I looked into a car mirror and saw an old man, sobbing over a baseball game. That was the moment I accepted that I had a problem. Three weeks later, I quit.

Mr. Pollack has a few thoughts on how to handle the legalization of marijuana:

There’s a reason that Alcoholics Anonymous started in 1935, two years after the end of Prohibition. Alcohol abuse became rampant, and the country almost drank itself off the rails. Will the same thing happen with marijuana?

Marijuana isn’t alcohol or an opioid. You can’t die from an overdose. It doesn’t really evince physical cravings. So is it better to call my problem marijuana “dependence”? Does it matter?

Cannabis should be legal, just as alcohol should be legal. But marijuana addiction exists, and it almost wrecked my life. If you have a problem, you are not alone.

I personally think marijuana should be limited to medicinal purposes and be a controlled substance. In places where it is legal, children have gotten into mom and dad’s stash and had severe medical issues. There is also an increase in auto accidents due to driving while under the influence of marijuana. I understand that the concept of medical marijuana has been abused in the past, and I have no solution for that. I just think most people function better when they are not under the influence of drugs (or alcohol).

No, It’s Not Harmless

Yesterday the U.K. Daily Mail posted a story about the impact of marijuana use on teenagers.

The article reports:

Cannabis is responsible for 91 per cent of cases where teenagers end up being treated for drug addiction, shocking new figures reveal.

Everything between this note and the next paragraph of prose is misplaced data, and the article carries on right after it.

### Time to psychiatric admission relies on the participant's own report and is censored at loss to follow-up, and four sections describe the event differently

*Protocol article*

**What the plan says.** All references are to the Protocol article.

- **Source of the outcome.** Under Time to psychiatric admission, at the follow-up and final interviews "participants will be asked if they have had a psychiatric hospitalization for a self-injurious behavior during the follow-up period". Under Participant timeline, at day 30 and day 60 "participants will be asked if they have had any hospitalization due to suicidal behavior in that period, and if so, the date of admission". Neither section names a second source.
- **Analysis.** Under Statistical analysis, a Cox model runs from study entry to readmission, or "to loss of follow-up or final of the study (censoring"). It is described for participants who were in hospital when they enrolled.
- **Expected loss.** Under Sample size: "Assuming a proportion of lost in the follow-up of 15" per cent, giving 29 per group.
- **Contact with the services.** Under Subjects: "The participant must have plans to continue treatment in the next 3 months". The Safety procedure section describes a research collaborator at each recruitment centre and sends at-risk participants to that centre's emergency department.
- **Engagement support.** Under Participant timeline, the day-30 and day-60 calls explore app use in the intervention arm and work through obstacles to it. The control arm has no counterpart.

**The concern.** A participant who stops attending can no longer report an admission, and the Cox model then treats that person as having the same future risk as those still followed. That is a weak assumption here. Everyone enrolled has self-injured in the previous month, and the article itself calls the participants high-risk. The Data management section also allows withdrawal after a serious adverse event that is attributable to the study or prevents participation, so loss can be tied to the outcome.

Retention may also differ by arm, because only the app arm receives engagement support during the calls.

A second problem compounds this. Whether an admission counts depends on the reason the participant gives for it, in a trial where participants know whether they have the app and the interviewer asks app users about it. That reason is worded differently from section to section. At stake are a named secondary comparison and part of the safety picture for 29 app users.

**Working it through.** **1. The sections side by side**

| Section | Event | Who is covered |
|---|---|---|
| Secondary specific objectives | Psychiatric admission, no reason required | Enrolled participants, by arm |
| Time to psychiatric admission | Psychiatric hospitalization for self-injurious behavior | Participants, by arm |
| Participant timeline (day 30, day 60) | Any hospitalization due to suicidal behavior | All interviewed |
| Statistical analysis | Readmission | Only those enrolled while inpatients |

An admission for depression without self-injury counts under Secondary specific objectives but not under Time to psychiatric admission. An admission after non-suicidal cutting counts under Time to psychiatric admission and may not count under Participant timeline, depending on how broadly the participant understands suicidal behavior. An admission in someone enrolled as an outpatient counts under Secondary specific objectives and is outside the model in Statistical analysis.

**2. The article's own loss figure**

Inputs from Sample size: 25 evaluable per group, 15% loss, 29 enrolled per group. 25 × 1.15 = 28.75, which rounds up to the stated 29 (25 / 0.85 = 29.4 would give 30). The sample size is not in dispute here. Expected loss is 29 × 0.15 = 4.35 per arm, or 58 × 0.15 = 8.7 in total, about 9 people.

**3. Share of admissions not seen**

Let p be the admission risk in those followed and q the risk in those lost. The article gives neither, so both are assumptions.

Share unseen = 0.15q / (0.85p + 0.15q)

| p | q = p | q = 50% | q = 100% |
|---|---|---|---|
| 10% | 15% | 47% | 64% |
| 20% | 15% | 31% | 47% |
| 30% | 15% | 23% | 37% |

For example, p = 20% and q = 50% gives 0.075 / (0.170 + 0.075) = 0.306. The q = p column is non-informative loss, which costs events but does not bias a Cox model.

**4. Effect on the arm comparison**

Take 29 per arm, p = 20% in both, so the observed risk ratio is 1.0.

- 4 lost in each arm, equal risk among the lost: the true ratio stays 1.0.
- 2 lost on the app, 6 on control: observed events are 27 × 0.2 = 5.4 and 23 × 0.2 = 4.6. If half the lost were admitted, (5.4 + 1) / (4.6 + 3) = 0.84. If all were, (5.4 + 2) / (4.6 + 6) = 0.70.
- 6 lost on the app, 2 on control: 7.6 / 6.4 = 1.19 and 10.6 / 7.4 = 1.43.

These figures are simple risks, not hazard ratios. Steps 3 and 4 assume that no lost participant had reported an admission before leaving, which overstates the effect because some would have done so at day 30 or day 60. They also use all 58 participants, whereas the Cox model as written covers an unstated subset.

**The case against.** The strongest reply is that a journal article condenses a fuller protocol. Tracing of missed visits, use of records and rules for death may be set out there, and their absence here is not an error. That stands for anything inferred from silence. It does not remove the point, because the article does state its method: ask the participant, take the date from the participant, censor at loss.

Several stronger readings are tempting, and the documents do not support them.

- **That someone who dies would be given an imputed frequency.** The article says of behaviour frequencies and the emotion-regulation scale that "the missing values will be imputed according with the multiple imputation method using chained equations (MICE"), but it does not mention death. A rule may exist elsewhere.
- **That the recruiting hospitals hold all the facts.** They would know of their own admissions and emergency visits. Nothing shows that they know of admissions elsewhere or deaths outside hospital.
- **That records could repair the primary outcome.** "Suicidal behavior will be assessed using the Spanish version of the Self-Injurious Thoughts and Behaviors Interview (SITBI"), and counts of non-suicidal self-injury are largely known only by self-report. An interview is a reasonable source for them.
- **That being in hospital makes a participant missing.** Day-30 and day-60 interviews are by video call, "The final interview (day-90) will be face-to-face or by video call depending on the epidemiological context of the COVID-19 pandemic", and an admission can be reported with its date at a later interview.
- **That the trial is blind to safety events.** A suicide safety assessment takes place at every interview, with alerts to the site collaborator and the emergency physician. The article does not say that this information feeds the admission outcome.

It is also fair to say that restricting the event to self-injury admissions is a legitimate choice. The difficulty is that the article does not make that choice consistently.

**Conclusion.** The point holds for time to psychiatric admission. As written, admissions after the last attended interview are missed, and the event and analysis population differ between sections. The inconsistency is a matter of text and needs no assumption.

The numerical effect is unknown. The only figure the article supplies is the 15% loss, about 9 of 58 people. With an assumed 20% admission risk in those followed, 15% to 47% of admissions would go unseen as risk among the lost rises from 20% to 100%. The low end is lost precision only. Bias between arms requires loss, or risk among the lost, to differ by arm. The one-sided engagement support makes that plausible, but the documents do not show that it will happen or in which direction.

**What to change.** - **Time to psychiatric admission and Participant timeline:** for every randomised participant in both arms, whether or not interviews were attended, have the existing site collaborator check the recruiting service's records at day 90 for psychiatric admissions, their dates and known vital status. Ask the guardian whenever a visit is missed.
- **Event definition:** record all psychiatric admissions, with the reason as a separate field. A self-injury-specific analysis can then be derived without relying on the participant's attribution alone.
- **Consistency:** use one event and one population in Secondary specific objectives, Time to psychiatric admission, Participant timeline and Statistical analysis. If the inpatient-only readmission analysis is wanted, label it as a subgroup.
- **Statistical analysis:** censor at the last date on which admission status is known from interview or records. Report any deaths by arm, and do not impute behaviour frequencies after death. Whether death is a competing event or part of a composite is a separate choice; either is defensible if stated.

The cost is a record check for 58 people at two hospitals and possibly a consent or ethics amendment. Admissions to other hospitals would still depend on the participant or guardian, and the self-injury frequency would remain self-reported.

Supporters of the drug claim it is harmless, but an official report now warns the ‘increased dominance of high-potency herbal cannabis’ – known as skunk – is causing more young people to seek treatment.

The revelation comes amid growing concerns that universities – and even some public schools – are awash with high-strength cannabis and other drugs.

The findings also back up academic research, revealed in The Mail on Sunday over the past three years, that skunk is having a serious detrimental impact on the mental health of the young. At least two studies have shown repeated use triples the risk of psychosis, with sufferers repeatedly experiencing delusional thoughts. Some victims end up taking their own lives.

Obviously the article deals with the situation in Britain, but I suspect some of the results of this research are also reflected in America. The problem in Britain is related to the potency of the marijuana used by teenagers. I am unfamiliar with whether or not American marijuana has the same potency. I do know that I have heard numerous people familiar with marijuana in America say that the marijuana available in America today is much more potent than the marijuana that was available during the 1960’s. I don’t have a problem with the use of marijuana in certain medical procedures, but I wonder if it can be administered in pill form and tightly controlled in order to avoid abuse by teenagers who think it is cool. Keeping marijuana away from teenagers after making it legal will probably be about as successful as keeping alcohol away from underage teenagers in the past.

The article further states:

The large rise in the number of youngsters treated for cannabis abuse comes despite the fact that total usage is falling slightly.

The report concludes: ‘While fewer people are using cannabis, those who are using it are experiencing greater harm.’

Almost all cannabis on Britain’s streets is skunk, which is four times more powerful than types that dominated the market until the early 2000s. It can even trigger hallucinations.

We need to rethink the legalization of marijuana. It would be horrible to waste the minds of the generation that will lead this country in the future.